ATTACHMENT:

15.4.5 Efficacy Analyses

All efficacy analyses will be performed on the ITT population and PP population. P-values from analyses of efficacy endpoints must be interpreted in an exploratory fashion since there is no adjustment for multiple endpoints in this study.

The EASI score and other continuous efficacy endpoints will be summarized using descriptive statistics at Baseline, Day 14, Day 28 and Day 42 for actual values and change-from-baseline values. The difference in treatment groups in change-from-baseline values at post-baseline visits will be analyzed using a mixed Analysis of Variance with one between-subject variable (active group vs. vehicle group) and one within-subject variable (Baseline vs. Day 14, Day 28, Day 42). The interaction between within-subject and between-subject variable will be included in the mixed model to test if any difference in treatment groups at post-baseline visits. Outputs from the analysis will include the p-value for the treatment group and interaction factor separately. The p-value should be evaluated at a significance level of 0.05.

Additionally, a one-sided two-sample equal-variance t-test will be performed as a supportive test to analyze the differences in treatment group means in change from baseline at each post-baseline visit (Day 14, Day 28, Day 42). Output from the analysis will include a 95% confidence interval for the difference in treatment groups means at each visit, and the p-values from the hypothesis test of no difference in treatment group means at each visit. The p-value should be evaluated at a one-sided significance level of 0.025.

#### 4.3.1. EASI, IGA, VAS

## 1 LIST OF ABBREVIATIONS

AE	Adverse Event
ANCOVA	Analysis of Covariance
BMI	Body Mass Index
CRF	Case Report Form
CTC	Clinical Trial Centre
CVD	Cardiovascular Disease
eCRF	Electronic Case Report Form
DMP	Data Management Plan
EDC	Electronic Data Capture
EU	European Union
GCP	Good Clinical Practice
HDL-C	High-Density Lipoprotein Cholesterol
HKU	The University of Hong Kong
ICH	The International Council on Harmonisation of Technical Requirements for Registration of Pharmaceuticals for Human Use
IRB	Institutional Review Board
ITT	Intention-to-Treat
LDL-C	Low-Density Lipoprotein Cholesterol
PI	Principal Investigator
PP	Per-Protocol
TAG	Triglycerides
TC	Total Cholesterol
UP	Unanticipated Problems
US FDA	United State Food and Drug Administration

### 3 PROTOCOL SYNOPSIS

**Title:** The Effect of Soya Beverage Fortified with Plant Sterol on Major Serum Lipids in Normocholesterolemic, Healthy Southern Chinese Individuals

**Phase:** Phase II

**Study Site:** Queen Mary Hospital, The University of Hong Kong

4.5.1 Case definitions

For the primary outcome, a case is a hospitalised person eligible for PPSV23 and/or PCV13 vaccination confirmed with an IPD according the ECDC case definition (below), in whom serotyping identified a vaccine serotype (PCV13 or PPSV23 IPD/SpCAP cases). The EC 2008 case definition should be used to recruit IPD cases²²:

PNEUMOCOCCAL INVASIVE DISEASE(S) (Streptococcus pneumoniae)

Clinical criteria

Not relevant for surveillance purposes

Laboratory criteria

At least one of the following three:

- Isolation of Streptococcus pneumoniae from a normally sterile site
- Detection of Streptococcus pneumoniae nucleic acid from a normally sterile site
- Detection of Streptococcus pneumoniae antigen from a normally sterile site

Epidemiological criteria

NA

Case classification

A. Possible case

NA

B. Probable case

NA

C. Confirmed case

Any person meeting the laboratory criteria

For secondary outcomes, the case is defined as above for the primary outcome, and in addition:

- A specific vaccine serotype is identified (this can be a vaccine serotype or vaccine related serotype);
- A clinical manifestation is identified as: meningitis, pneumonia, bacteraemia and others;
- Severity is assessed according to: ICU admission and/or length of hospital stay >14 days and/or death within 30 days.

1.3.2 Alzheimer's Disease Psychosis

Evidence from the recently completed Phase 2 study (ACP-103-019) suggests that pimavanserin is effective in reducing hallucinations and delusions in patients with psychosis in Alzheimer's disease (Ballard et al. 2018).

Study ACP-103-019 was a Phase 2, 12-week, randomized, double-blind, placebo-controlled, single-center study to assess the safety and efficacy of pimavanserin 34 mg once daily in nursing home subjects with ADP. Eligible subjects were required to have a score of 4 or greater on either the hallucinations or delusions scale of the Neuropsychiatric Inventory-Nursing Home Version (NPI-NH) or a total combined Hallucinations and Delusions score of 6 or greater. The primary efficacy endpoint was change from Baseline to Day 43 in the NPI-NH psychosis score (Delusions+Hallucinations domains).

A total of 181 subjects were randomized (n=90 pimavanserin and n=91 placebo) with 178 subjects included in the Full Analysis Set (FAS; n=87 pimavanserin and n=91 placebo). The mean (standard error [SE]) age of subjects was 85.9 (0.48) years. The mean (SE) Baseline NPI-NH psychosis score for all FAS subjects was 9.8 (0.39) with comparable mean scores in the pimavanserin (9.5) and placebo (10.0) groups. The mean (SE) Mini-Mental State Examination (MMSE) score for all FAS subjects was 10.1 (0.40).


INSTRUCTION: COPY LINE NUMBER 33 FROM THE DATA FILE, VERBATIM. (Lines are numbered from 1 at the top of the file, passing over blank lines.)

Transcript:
**Study Site:** Queen Mary Hospital, The University of Hong Kong